NEW YORK -- Individual American investors bought a recor $120.5 billion worth of Treasury securities last year, according to data from the Federal Reserve Board.
The purchases by individuals came to nearly 45 percent of the $272 billion in securities issued in 1990 to finance the budget deficit.
"That is an eye-opening number," said William M. Brachfeld, executive vice president at Daiwa Securities America. "But in the aggregate, individuals are more intelligent making investment decisions than the professionals who manage money. And there were lots of good reasons to be in high-quality securities last year."
The Fed's numbers showed that household purchases of Treasury securities were biggest in the first and fourth quarters of the year as depositors appeared to shift money out of savings accounts and other bank instruments at times of marked concern about the stability of the financial system.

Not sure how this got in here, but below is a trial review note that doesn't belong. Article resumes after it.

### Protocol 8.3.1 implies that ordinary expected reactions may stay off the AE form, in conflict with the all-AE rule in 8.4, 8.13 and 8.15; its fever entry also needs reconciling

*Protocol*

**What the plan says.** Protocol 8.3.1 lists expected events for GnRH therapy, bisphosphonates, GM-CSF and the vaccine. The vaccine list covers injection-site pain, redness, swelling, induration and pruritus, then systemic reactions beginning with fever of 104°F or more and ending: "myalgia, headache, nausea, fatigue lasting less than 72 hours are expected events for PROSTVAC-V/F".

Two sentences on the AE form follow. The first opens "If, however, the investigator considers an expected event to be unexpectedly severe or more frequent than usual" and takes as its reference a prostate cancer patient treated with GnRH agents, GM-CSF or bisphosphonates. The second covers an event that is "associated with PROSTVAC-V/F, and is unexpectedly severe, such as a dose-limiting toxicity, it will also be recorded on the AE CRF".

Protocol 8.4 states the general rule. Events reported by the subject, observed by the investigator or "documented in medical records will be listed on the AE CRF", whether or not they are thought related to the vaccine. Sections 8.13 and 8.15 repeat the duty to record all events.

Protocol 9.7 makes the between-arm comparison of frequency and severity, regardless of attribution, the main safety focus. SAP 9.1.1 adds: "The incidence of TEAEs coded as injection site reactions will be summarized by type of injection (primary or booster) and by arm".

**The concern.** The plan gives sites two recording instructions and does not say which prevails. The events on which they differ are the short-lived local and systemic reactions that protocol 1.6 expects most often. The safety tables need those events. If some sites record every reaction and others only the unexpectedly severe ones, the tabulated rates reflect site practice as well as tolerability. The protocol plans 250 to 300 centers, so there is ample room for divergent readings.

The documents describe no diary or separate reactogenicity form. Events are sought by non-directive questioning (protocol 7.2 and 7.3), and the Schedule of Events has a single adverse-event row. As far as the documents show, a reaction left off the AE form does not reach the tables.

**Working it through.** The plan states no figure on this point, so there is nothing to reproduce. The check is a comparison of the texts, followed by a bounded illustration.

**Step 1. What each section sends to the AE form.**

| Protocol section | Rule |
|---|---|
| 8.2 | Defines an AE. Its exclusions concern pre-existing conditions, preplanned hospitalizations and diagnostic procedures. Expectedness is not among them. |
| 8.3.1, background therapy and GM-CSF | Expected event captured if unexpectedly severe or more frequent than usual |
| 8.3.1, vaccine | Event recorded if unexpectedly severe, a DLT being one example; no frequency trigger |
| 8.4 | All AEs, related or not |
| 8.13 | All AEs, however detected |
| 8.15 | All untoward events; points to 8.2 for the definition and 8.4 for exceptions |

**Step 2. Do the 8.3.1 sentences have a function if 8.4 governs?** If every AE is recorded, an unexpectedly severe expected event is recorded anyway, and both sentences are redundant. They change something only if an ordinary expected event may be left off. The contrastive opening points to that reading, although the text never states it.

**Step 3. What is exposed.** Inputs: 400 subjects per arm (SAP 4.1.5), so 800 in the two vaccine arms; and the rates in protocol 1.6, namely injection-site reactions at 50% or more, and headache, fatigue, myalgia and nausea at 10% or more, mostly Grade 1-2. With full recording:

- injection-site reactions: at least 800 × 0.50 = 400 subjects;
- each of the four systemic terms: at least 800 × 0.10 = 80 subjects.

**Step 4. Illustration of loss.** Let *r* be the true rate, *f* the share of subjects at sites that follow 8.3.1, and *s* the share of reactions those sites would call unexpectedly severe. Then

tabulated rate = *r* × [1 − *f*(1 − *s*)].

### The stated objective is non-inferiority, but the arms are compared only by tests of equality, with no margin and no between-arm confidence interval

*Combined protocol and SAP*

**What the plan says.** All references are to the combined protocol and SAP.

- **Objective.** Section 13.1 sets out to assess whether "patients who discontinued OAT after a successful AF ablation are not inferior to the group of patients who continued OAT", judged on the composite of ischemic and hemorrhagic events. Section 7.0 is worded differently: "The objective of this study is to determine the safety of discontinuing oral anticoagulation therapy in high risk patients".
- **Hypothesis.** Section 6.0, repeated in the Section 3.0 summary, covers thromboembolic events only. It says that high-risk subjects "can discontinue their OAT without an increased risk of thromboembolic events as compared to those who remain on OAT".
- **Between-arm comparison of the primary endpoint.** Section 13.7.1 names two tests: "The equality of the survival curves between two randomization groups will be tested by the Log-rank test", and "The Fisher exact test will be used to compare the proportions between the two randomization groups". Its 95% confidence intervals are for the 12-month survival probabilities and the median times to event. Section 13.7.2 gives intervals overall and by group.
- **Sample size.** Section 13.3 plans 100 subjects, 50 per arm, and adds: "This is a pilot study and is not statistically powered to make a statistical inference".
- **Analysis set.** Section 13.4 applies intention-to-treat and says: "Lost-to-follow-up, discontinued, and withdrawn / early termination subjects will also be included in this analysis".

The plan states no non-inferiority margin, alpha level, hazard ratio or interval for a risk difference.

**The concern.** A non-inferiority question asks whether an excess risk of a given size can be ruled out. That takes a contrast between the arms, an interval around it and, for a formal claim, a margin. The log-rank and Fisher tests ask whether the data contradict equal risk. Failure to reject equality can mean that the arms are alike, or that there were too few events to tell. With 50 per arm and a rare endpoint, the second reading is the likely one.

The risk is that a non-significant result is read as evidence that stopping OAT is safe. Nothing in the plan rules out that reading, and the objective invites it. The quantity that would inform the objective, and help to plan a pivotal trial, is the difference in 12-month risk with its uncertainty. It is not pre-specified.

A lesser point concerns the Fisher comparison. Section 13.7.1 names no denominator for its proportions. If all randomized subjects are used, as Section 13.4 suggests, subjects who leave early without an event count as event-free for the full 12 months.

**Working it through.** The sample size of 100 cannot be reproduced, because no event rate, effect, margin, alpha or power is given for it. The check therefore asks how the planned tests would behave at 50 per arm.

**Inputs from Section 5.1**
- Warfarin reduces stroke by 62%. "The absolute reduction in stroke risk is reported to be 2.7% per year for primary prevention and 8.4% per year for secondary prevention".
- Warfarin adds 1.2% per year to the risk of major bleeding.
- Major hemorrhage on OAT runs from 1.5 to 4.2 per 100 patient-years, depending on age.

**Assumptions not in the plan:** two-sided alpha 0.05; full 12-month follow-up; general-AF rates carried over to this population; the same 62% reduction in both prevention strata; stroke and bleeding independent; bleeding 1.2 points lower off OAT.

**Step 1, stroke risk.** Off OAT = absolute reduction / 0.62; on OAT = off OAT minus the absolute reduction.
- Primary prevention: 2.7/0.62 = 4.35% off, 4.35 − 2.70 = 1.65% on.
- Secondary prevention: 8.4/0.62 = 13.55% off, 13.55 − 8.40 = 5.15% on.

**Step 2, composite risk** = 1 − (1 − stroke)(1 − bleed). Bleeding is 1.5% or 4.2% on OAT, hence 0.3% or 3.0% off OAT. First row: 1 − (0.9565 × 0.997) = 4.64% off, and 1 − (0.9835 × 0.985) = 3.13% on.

Fears about the savings and loan industry heightened during the first quarter. And in the fourth quarter, concern about the health of some big banks added to the nervousness of investors after Saddam Hussein invaded Kuwait.
"The first and fourth quarters were periods when the backdrop was unsettled, and concerns about the financial system were at their height," said Neal M. Soss, chief economist at the First Boston Corp.
For a year at least, the Fed's numbers put to rest the notion that strong demand from foreigners was required to sell Treasury securities.
Attracted by higher interest rates elsewhere, foreign purchases of Treasury issues were essentially flat last year, compared with the levels for 1989, at around $30 billion. That level is down sharply from 1988, when foreigners bought $62 billion.